National has backed down from privatising ACC’s work account. To make it work, they were going to have to pump up ACC levies and make it pay a dividend to the Crown to make prices high enough for the private sector to compete. It’s a sign of how weak the government is that they couldn’t push this through. Problem is, the same logic applies to asset sales.
ACC works because – thanks to the fact it doesn’t operate for a profit and that it is ultimately backed by the Crown whose cost of capital is only 4% – it can undercut any private provider and still provide comprehensive coverage. National was going to have to artifically inflate ACC levies to let the private sector compete, costing all of us. And the Nats realised we wouldn’t like that:
“The political bottom line is it wasn’t going to be possible to introduce competition on a basis that was level playing field between private sector and public without substantial increases in premiums or levies, particularly for small and medium employers,” a well-placed source told the Herald.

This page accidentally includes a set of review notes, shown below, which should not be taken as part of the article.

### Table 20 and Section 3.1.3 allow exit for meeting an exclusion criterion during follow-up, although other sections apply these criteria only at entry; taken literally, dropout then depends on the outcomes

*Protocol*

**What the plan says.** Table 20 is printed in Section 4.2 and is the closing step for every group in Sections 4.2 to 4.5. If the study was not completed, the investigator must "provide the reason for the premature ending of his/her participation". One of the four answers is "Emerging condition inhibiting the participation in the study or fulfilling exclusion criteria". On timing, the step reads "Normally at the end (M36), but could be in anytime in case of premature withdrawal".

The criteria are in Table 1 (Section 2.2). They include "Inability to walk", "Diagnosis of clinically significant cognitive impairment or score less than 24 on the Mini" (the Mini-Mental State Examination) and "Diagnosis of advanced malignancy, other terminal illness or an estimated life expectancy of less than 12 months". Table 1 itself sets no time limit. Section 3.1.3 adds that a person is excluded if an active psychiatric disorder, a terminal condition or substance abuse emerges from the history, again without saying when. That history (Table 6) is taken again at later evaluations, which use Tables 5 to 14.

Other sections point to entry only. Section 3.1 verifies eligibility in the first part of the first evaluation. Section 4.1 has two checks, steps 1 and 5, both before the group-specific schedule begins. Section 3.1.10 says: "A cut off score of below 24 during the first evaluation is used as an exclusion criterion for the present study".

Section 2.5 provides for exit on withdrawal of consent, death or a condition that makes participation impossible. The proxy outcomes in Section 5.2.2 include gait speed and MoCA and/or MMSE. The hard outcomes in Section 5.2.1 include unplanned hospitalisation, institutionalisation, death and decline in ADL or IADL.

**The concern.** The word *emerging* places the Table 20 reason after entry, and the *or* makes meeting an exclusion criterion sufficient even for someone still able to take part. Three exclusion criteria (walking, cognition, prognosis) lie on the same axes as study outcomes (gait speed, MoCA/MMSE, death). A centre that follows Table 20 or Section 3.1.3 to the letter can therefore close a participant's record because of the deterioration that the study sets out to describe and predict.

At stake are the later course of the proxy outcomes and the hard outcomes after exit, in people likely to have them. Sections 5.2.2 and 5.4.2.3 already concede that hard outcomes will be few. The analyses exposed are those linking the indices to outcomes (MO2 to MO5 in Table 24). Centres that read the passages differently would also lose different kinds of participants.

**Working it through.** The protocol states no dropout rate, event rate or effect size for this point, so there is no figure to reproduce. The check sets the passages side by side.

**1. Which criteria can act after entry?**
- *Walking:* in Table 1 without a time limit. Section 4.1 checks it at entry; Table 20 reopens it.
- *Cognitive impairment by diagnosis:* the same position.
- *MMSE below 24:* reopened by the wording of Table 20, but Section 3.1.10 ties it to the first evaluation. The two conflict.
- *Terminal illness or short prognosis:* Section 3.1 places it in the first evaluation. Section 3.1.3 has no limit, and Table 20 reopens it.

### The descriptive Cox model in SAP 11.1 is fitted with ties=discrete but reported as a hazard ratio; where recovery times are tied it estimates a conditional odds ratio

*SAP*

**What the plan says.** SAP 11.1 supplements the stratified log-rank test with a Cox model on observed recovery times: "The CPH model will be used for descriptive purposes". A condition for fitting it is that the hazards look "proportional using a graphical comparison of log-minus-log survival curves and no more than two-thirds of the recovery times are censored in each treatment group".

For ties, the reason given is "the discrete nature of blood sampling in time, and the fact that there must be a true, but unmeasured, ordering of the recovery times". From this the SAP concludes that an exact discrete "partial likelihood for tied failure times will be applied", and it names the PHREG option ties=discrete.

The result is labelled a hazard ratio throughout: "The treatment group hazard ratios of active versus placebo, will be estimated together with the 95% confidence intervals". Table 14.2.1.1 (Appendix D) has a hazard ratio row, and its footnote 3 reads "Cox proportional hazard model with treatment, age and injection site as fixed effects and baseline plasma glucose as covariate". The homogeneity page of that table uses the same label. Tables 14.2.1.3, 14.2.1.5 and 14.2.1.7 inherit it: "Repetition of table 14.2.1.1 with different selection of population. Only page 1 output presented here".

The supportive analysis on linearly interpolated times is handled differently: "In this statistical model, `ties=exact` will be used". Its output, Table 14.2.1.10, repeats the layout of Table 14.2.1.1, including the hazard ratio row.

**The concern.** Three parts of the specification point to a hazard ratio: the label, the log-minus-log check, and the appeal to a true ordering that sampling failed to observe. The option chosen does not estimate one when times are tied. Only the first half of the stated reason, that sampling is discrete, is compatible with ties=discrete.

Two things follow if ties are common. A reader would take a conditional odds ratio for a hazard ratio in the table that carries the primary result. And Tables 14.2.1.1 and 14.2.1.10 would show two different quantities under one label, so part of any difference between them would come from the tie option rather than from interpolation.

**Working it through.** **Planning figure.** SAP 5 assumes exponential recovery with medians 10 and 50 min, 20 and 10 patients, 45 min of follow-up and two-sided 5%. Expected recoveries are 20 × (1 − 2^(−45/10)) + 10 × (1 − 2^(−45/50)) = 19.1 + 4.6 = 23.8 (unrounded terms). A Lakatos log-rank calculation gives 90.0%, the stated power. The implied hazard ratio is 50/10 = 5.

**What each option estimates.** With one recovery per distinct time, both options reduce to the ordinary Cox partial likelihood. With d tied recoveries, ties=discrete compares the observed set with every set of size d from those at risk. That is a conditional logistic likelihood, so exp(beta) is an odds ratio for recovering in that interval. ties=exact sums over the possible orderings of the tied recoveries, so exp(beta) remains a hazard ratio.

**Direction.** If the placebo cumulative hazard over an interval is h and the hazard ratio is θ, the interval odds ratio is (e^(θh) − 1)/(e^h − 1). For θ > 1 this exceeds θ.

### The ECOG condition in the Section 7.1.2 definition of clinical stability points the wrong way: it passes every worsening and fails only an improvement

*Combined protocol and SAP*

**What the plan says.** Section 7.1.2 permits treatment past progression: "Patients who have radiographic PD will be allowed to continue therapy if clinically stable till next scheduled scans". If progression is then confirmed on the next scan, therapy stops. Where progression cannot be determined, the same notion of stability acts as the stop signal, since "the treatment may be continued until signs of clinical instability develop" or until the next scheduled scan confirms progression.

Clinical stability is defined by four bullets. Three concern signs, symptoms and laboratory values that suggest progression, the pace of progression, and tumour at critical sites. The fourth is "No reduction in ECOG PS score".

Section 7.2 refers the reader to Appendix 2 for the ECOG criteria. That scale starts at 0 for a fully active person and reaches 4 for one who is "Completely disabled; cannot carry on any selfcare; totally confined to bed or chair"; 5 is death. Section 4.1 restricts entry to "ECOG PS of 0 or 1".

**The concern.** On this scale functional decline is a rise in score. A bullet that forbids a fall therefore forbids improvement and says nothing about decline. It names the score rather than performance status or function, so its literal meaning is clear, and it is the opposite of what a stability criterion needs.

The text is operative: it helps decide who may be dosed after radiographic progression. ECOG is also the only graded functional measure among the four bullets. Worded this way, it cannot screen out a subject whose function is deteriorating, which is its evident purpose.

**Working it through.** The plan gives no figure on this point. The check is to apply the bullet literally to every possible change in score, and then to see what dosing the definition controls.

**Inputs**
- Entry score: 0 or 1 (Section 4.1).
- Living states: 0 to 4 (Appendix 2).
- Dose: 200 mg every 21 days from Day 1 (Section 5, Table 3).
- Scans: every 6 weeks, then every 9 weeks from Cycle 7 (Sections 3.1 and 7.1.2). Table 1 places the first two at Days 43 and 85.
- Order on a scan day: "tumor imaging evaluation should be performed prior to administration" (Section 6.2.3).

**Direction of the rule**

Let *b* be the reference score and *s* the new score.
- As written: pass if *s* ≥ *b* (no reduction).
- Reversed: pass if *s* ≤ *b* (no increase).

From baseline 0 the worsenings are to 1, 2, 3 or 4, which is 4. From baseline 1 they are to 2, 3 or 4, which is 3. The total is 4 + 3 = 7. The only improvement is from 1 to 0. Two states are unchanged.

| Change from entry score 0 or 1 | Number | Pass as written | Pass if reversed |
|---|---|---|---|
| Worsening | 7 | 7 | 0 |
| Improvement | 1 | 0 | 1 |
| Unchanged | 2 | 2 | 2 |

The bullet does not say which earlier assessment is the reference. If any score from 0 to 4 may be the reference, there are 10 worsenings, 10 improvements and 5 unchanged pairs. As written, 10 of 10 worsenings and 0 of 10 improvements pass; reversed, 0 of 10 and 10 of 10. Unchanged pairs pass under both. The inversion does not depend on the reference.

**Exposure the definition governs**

Likewise, the Crown can make a profit on owning energy companies at lower prices than private investors can. Contact Energy’s CEO says private investors shouldn’t put money in energy companies – they’re returning 6% while the cost of private borrowing is 8%. He says prices need to go up to make it worthwhile for private players. But the Crown’s cost of capital is 4%. It’s making a profit now. Even Key used to admit that. And those profits stay in NZ and pay for our schools and hospitals.
So, asset sales, like privatising ACC, will mean prices have to go up so private investors can make a profit.
If it’s politically untenable for ACC, it’s untenable for power companies.
Word is, a lot of National MPs are saying that too. MPs who know that if National keeps hemorrhaging votes over asset sales, they’ll be looking for new job in less than 3 years.
Their problem and, more importantly, the problem for the country is that National’s leadership has wed itself completely to asset sales. They know it will cost them the election but they can’t let go. It’s not even about needing the sales money to keep up 30% of GDP net debt or that initial sugar rush to, barely, make it back into surplus in 2014/15.
The stupidity of ACC privatisation is the same as the stupidity of asset sales. But ACC privatisation, they can drop that in a pinch – it’s only really Aussie insurers who would get to feast off that. But there’s big money in snapping up our power companies for the domestic elites who back National. They can’t give that up, no matter the political cost. This is what winning power was all about – getting their hands on the assets so they could sell them to their elite class.